Wednesday's announcement by Rep. Jason Chaffetz that he will retire from Congress next year appears to have taken even senior Republicans both in Washington and his home state of Utah by surprise. Chaffetz has been a rising star in the House GOP caucus and has a powerful position as head of the Oversight Committee.
So why step down now?
As it happens, there are several possible explanations, ranging from the silly to the obvious. Which one is correct? As Peggy Noonan once said in another context, it would be irresponsible not to speculate. Hey, she’s a Pulitzer Prize winner.
He is facing pressure because of the investigations of Russia's ties to the presidential election.
The least likely explanation, unless we really are all living inside a spy novel sitting on an airport newsstand.
Controversial commentator Louise Mensch, one of the most vocal proponents that there had been a wide-ranging Russian plot to put Donald Trump in the White House, recently floated the idea that Vladimir Putin’s people have "kompromat" (or compromising information) on Chaffetz that they are using to blackmail him. This would explain why the normally investigation-happy congressman is not using his powerful position in the House to look into the complex web of ties between Trump’s close associates and assorted Russian oligarchs and politicians.
The more prosaic explanation for Chaffetz’s lack of interest in exercising his oversight power, however, is that he is an ambitious Republican who does not want to anger the GOP base or distract the White House with investigations that slow down achieving of his party’s already-comatose legislative agenda. That also explains why he is not investigating any of the myriad conflicts of interest between the White House and Trump's business interests that might show just how much money he and his family are making off the presidency.
In any case, where Chaffetz’s ambition conflicts with ethical oversight of a Republican administration, the ambition will win out — no contest.
He is bored.
Chaffetz seemingly has no intention of exercising oversight of his party’s president.
He may not see much point in being the powerful head of the House Oversight Committee with Trump in the White House and Republicans controlling both chambers of Congress. If Democrats take over the House in 2018, putting him in the minority and taking away his power, he will only have less to do. Might as well get out now.
He really does want to spend more time with his family.
Sure, why not?
He is cashing in on his congressional experience with a six- or seven-figure lobbyist job.
That kind of money means he won’t have to choose between buying health insurance or a new iPhone.
Chaffetz announced in a Facebook post that he will "return to the private sector.”
He wants to run for Orrin Hatch’s Senate seat in 2018.
If anyone is going to buck the Republican state party organization and take on a popular incumbent no matter how much opprobrium it brings him, it is Jason Chaffetz.
The longtime Utah senator recently announced he will run for an eighth term. But that was a reversal of an earlier pledge to retire, so who knows if Hatch will change his mind again? He will be 84 next year and has been in the Senate since 1977. Staring down a potentially tough re-election campaign, he could decide he has had enough. Maybe Chaffetz is banking on that.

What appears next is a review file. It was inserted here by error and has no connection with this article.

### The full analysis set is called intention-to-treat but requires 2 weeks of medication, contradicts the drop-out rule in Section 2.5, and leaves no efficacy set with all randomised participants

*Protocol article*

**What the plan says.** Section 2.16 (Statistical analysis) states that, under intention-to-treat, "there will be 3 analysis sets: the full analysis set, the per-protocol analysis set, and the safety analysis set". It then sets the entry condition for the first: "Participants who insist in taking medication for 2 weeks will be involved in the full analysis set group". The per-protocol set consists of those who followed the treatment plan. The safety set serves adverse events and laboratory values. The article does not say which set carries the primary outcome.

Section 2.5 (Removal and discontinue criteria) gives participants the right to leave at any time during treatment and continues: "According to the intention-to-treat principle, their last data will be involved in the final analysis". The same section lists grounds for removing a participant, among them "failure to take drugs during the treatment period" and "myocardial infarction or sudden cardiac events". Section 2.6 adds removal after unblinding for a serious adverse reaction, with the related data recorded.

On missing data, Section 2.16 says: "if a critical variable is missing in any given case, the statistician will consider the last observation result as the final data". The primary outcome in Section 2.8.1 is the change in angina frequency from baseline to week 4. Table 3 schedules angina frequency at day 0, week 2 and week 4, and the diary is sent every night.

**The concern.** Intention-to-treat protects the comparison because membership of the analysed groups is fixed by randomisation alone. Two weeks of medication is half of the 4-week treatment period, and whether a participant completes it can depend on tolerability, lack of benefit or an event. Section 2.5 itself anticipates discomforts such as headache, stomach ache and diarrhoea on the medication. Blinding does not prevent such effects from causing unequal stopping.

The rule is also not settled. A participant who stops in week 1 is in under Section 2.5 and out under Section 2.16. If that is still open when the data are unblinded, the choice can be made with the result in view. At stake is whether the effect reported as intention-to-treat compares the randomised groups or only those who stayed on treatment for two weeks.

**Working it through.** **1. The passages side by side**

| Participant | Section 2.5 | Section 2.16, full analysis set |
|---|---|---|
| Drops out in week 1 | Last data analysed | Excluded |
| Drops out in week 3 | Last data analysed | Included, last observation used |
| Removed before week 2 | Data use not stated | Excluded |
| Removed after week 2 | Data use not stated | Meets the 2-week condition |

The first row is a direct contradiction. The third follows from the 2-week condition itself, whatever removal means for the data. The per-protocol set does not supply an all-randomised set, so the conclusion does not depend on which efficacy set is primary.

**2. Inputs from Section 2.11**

Chaffetz could also mount a primary challenge to Hatch. Chaffetz won his House seat in 2008 after primary-ing a six-term GOP incumbent, against the wishes of much of the state’s Republican establishment. In 2012 he endorsed Gov. Mitt Romney for president in the Republican primary over former Utah Gov. Jon Huntsman, despite having managed Huntsman’s gubernatorial campaign in 2004 and then working as his chief of staff. This resulted in a public and bitter split between Chaffetz and Huntsman.
Chaffetz did say on Wednesday that he has no intention of running for any office in 2018. But if Hatch does retire, does anyone think Chaffetz would not reverse his position? Most likely while portraying himself as a reluctant warrior doing his duty for the good people of Utah. Hey, it worked for Marco Rubio in Florida.
He is running for governor of Utah in 2020.
This seems like the most likely scenario.
Chaffetz may have played coy when asked about it by McKay Coppins of the Atlantic last month, but he has expressed an interest in the governor’s mansion before. With Gov. Gary Herbert saying he will not run for re-election in 2020, the competition for the job is wide open. Chaffetz could spend the next two years building up his visibility and contacts within the state before mounting a run.
And as reporters quickly noted on Wednesday, the internet domain jasonforgovernor.com already redirects to his congressional campaign home page. A look at Whois.com reveals the domain’s registration was updated on April 10.
It's also true a governorship would be the perfect experience to put on Chaffetz's résumé if he hopes to run for president in the future. He could serve two terms as Utah’s governor and then run for president in 2028, when he’ll be a relatively youthful 61 years old. That has to be in the back of his mind.
He just wants to avoid constituents bullying him at town halls for the next year and a half.
Because soulless conservative ghouls have feelings, too.